A pair of insurance industry groups on Wednesday urged a New York appellate court to uphold a lower court's groundbreaking decision to free two insurers from covering the infamous PlayStation Network data breach, contending that a ruling in Sony's favor would conflict with longstanding legal precedent.
Cablevision Systems Corp. on Thursday hit rival Verizon Communications Inc. with a false advertising suit in New York federal court, alleging Verizon’s recent advertising in the New York area promising the “fastest Wi-Fi” is a deliberate falsehood meant to undercut Cablevision’s business.
The Federal Trade Commission earlier this week released a long-awaited report detailing its privacy and security expectations for companies that develop devices connected to the "Internet of Things," a move that not only lays the groundwork for stepped-up enforcement by the regulator but also provides fodder for a heated debate over ways to legislate the emerging technology.
Protegrity Corp. argued before the U.S. Judicial Panel on Multidistrict Litigation on Thursday to consolidate nearly 20 patent infringement cases in Connecticut federal court, but continued to face opposition on both the consolidation front and choice of venue.
An Illinois federal judge on Thursday granted victory to Mercedes-Benz USA LLC in an intellectual property battle with Vehicle Intelligence and Safety LLC, ruling that a patent claim for detecting driver impairment was merely an abstract idea under the U.S. Supreme Court's Alice standard.
A California federal judge on Thursday bashed technology development company Segan LLC's bid to update allegations that Zynga Inc.'s online games infringed a network-display patent, saying it “doesn't seem fair” for Segan to change its infringement theories so soon before the case's summary judgment phase.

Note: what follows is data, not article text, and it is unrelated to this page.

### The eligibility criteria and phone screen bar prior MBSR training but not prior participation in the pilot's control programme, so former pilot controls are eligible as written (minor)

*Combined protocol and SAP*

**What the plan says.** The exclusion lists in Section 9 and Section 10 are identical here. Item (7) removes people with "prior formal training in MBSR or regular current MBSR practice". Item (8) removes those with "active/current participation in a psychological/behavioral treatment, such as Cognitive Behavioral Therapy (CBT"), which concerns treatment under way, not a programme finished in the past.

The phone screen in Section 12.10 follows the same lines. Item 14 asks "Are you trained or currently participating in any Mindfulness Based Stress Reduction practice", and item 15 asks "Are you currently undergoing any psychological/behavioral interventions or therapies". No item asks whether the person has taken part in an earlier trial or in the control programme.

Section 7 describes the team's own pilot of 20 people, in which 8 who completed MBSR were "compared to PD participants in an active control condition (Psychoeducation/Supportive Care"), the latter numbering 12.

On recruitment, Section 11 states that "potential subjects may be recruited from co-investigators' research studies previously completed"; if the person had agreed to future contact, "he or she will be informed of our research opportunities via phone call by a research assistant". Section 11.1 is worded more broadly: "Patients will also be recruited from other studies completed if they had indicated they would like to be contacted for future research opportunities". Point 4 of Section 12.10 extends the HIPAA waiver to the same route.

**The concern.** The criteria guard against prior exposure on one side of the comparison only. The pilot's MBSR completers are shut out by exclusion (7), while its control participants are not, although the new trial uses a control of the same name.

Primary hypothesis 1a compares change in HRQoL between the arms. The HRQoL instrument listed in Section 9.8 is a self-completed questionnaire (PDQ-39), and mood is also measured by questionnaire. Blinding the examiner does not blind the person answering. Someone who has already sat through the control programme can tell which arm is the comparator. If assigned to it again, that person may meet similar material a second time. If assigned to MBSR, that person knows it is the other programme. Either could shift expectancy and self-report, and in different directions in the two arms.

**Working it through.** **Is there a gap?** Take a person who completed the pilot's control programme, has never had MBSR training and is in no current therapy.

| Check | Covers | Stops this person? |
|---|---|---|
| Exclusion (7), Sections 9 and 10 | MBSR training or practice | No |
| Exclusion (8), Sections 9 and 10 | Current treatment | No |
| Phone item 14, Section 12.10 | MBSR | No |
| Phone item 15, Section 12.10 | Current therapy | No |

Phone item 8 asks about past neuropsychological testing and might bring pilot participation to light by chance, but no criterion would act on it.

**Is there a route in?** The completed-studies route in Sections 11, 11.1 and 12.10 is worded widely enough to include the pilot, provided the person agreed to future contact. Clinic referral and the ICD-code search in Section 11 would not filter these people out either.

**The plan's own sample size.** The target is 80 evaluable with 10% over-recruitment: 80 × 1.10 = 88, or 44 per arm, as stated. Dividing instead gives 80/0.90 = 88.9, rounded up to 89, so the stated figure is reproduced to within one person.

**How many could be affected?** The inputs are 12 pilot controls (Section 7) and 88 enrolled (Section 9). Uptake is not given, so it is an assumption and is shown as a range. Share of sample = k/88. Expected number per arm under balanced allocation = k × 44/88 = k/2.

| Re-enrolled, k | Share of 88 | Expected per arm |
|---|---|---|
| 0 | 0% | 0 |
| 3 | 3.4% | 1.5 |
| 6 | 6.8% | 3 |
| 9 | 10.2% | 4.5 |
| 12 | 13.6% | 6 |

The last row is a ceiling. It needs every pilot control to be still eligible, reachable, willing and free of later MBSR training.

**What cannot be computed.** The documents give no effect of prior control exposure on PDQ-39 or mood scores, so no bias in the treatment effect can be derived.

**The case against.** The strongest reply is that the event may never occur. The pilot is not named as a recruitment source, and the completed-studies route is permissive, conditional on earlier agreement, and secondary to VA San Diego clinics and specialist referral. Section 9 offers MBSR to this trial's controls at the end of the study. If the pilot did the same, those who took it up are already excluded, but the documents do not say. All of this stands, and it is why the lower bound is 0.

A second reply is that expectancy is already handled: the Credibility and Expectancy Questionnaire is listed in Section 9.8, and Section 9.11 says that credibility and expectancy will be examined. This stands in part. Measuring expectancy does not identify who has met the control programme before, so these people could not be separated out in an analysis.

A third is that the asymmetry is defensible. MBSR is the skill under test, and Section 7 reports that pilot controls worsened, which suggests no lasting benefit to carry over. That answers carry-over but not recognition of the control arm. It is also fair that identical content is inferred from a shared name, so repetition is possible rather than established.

A California federal judge on Thursday rejected Israeli software firm Emblaze Ltd.’s attempt to undo a jury’s verdict that Apple Inc. didn’t induce ESPN Inc., Major League Baseball and others to infringe Emblaze’s video live-streaming technology, ruling there was no evidence the jury foreman was biased.
A Delaware federal jury on Wednesday found that two patents held by patent holding company Round Rock Research LLC covering flash drives and memory cards were invalid, following an eight-day trial in a patent infringement case against SanDisk Corp.
Music streaming service Spotify is seeking private funding, a move that could delay its anticipated IPO by another year, while Spanish airport operator Aena may be on track for a bumpy debut, with labor unions calling for a 25-day strike to protest the IPO.
A slew of industry groups from the insurance, banking and other sectors have pressed Congress to advance a cybersecurity bill that will boost the sharing of threat information between the private and public sectors, saying the bill will protect businesses from frivolous litigation they may face after taking action to mitigate cyberattacks.
Yahoo Inc.'s move this week to spin off its $40 billion stake in Alibaba Group Holding Ltd. hinted at the company's direction going forward, but also invited a battery of new questions over what's next — including the buzzed-about possibility the company itself could land on the selling block.
The Federal Circuit on Thursday reversed the U.S. Patent and Trademark Office's rejection of a patent application covering the transmission of digital camera information, saying the patent office lacked enough evidence to support its finding and attempted to introduce an argument for rejection on appeal.
The Federal Trade Commission on Thursday rejected AgeCheq Inc.'s second attempt to craft an alternative method for obtaining verifiable parental consent under the Children's Online Privacy Protection Act rule, saying the proposal did not offer a reasonable guarantee that the person providing consent was actually the child's parent.
Deal-makers breezed into January with a slew of new deals to keep the marketplace churning, in the meantime tying off some of last year's most contentious, highest-profile and closely tracked transactions. Here, Law360 reviews big-ticket deal plays resolved in January.
The U.S. Securities and Exchange Commission urged a Washington, D.C., federal judge Thursday to hold the CEO of accused fraudster E-Smart Technologies Inc. liable for alleged internal control failures, arguing the company had conceded the failures in a regulatory filing.
Adobe Systems Inc. and two other software developers accused retail giant Forever 21 on Wednesday of illegally reproducing copies of Photoshop and other programs, violating the companies’ copyrights.
The Federal Communications Commission voted on Thursday to update its definition of “broadband” Internet, a move that’s been supported by Netflix and public advocates but strongly opposed by Internet service providers.